And yes, there’s still satisfaction at having played well regardless of the audiences reaction. (my colleagues usually take up the slack)

    I also think Stravinsky had a good point when he said in his “Poetics of Music” that the performer should play what’s on the page with great integrity and nothing more.

  9. Perhaps Stravinsky is right. I spend a lot of time without pages, I suppose, different perspective. But I maintain that the written music is just a scientific approximation for what an artist/composer hears… (thanks to the Greeks, and Italians) but music is ephemeral, it is all meant to be interpreted. I believe the role of the performer is to recreate the moment of inspiration when the piece was conceived. Muse-ic, is the work of inspiration and should be conveyed as such. Someone has a vision in it’s reproduction, the conductor, I suppose, in the case of an orchestra. But what about chamber music? There is surely interpretation in that realm… and this is where improvised music and classical music meet.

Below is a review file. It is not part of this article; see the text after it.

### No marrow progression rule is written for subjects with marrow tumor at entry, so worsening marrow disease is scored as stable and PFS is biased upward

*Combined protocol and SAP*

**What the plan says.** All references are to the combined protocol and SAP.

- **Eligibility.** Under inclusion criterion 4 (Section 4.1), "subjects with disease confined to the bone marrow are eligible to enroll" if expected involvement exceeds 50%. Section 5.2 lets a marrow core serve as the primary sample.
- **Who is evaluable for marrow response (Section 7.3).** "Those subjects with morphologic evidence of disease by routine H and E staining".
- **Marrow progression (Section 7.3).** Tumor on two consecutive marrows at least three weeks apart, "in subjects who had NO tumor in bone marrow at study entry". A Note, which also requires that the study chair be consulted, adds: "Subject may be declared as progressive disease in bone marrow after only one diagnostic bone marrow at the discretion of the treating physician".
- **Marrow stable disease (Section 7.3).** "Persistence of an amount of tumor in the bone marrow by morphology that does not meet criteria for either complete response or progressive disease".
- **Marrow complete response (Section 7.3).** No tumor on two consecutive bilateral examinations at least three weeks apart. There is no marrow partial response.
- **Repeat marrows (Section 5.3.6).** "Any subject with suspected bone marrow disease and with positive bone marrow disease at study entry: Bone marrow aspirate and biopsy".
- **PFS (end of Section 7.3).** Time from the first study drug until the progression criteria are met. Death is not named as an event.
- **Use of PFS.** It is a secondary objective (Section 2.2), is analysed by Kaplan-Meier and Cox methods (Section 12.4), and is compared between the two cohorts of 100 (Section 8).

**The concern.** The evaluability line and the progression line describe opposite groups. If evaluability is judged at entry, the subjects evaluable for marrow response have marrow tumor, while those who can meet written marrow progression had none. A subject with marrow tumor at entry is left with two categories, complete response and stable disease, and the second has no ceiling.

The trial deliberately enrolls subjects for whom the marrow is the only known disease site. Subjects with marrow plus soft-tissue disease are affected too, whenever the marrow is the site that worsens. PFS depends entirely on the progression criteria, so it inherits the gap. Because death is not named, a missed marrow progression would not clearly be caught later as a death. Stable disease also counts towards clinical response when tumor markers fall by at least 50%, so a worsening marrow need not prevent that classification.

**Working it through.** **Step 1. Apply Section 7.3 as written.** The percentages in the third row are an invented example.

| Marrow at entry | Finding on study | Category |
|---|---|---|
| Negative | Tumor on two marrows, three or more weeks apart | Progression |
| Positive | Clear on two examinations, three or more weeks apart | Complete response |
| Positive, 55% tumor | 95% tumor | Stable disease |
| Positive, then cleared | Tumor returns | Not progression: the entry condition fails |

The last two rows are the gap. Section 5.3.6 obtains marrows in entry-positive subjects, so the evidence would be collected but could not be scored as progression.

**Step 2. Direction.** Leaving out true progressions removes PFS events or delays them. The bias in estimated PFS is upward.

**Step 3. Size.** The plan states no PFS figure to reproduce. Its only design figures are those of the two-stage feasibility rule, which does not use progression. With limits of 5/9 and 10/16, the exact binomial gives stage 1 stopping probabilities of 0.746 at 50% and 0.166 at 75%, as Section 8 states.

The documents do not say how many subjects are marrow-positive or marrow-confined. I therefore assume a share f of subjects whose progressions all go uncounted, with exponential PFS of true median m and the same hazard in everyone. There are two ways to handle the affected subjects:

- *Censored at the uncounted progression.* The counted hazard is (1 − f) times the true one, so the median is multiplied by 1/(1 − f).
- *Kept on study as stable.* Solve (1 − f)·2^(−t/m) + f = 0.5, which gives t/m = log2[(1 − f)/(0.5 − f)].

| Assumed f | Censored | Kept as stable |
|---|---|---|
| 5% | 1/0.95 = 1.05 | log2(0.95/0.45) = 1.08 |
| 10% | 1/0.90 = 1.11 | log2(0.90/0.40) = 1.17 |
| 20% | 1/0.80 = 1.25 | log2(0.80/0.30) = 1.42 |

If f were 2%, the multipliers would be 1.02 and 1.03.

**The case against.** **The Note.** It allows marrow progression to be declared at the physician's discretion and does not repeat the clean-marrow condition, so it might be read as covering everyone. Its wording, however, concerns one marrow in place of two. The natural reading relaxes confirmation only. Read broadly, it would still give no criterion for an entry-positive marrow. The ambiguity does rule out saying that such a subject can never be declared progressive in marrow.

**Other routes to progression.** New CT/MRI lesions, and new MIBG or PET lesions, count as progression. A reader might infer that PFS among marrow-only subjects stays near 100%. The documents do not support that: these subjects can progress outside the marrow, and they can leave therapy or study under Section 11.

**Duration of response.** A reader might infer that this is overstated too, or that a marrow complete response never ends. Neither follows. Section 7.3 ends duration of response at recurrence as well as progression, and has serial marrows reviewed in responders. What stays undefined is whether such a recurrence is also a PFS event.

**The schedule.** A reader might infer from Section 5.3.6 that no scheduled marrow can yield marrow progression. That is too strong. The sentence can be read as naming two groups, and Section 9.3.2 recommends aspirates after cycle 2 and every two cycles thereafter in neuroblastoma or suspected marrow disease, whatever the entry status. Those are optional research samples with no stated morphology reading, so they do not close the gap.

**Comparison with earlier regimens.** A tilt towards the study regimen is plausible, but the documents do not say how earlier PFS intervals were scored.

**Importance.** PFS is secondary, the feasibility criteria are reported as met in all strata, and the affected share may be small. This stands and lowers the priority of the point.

But in the long run, I defer to you, Garnet, since you sit in the trenches day in and out, where I bounce around like a butterfly. Perhaps we are really talking about the degree of art vs craft, hmmm?